Zangari stands out with play, leadership skills

18-year-old has impressed White Sox since being picked in 2015 Draft

Zangari stands out with play, leadership skills

CHICAGO -- Corey Zangari possesses immense power.

It's the sort of standout trait that pushed the White Sox to take the 6-foot-4, 240-pound first baseman in the sixth round of the 2015 Draft. But that potential knockout punch was not the only reason the White Sox liked the right-handed hitter from Carl Albert High School in Oklahoma.

"Huge raw power, but he has an unbelievable ability to judge the strike zone for an 18-year-old kid," said White Sox director of amateur scouting Nick Hostetler, who scouted Zangari last year as the organization's assistant scouting director. "Then his makeup is completely off the charts.

"He is a leader. He is a locker-room guy that everybody loves in the clubhouse. He spent [six] games in Great Falls, and from the time he showed up there, he was the leader of the locker room, which is impressive. I think he turned 18 in May. He's a young, young kid and just has that aura about him."

Zangari committed to pitch and hit for Oklahoma State before joining the White Sox. He did both in high school, with a fastball that touched 98 mph.

Speaking at the end of White Sox Instructional League action, Zangari, ranked by MLBPipeline.com as the White Sox No. 21 prospect, admitted that there were times when he wished for the chance to pitch. But he loves to hit.

"With the way my first season went, I'm happy with what I chose," Zangari said. "The White Sox have treated me very well. This is a great organization to start my Major League career. I love it. It has been awesome. It's a dream come true."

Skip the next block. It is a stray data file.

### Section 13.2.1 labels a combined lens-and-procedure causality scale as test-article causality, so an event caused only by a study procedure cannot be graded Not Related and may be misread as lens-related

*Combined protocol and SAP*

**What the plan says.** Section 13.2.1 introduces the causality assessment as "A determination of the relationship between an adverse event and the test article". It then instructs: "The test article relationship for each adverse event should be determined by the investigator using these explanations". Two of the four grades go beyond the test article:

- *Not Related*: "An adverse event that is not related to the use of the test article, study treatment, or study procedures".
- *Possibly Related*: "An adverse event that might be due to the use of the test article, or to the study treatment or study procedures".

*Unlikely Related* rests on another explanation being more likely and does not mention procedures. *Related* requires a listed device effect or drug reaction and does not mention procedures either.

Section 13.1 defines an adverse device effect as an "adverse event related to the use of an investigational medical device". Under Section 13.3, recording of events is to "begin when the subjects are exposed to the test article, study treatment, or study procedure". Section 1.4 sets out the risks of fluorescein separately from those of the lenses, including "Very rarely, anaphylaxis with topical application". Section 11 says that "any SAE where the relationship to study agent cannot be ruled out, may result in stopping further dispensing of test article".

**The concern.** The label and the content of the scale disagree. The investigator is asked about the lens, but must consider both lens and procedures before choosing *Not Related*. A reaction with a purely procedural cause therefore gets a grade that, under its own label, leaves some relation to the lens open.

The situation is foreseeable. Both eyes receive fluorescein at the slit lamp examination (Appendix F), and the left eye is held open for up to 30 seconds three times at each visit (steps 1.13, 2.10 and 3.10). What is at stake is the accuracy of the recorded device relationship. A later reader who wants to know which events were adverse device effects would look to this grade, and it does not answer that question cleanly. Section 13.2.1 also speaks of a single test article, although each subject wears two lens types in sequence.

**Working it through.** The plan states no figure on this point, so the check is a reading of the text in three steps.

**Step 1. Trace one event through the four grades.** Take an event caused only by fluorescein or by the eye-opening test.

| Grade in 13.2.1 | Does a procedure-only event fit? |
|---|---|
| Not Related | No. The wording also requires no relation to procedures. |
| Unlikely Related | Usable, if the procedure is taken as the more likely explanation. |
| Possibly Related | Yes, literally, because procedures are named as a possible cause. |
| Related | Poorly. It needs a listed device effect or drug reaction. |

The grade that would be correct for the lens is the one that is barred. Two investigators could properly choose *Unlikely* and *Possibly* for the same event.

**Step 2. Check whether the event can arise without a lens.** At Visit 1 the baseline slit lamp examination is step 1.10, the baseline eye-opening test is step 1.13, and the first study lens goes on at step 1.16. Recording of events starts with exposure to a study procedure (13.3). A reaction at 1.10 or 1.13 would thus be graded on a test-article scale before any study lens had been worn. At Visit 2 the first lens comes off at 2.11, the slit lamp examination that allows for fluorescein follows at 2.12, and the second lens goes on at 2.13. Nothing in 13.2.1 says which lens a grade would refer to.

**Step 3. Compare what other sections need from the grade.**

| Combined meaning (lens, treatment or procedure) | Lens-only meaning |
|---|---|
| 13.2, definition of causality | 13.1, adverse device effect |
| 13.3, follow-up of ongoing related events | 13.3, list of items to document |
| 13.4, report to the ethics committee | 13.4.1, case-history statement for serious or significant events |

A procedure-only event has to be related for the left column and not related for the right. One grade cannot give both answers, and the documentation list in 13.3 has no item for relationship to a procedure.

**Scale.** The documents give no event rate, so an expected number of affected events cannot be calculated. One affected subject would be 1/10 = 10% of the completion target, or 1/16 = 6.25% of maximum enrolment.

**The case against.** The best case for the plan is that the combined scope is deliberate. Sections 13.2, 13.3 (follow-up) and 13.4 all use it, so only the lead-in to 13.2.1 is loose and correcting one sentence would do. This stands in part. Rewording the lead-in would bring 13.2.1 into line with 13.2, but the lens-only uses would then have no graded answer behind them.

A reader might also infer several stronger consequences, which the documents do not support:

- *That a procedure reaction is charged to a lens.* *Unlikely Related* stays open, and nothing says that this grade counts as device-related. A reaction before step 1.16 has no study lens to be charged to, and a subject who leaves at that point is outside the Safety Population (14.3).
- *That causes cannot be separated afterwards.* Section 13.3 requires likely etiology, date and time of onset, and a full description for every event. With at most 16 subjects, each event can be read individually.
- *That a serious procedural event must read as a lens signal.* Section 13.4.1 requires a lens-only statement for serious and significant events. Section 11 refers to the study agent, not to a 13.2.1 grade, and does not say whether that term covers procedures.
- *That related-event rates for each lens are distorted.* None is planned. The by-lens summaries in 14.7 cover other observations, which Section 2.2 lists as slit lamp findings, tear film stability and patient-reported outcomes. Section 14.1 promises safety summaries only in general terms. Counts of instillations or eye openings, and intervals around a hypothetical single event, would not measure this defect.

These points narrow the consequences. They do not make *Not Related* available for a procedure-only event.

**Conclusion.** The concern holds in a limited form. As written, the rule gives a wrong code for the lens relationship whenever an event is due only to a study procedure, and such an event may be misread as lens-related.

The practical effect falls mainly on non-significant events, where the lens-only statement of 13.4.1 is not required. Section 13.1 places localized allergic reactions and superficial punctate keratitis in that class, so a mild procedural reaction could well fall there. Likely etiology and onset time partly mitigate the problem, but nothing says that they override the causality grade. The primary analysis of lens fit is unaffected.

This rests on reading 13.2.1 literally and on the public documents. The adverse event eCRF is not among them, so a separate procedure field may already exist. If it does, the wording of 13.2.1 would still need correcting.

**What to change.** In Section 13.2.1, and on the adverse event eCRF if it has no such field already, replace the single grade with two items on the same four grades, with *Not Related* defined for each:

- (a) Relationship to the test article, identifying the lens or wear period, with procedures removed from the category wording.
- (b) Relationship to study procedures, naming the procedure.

In 48 games with the Arizona Rookie-level White Sox and six with Great Falls, Zangari finished with a .316 average, an .839 OPS, six homers and 41 RBIs. It also came with some changes to his swing.

"When Corey would load, his head would move on a sway back and cause his eyes to move a little bit," Hostetler said. "It would be tough to judge the ball out of the hand. [Gary Ward] and Jim Thome worked on him, limiting his head movement, the sway back and just getting in a good load position. They did wonders."

In his first 10 games, Zangari went 9-for-44 (.205), but after the changes, he had 20 multi-hit efforts in his final 44 games. He has drawn comparisons to the D-backs' Paul Goldschmidt at a very early stage. And getting advice from a future Hall of Famer was a bit overwhelming at first.

"I was like, 'Oh my gosh, this is Jim Thome,'" said a smiling Zangari. "You kind of just shake your head. I was just a fan. It was awesome. It was perfect.

"One day, I pulled him aside and said, 'Hey, listen, I'm a big fan and I wanted to say thanks for all you helped me with.' He said, 'We are together now, we are a team.' And I'm like, 'You are still Jim Thome in my head. You are Jim Thome.'"

Scott Merkin is a reporter for MLB.com. Read his blog, Merk's Works, follow him on Twitter @scottmerkin, on Facebook and listen to his podcast. This story was not subject to the approval of Major League Baseball or its clubs.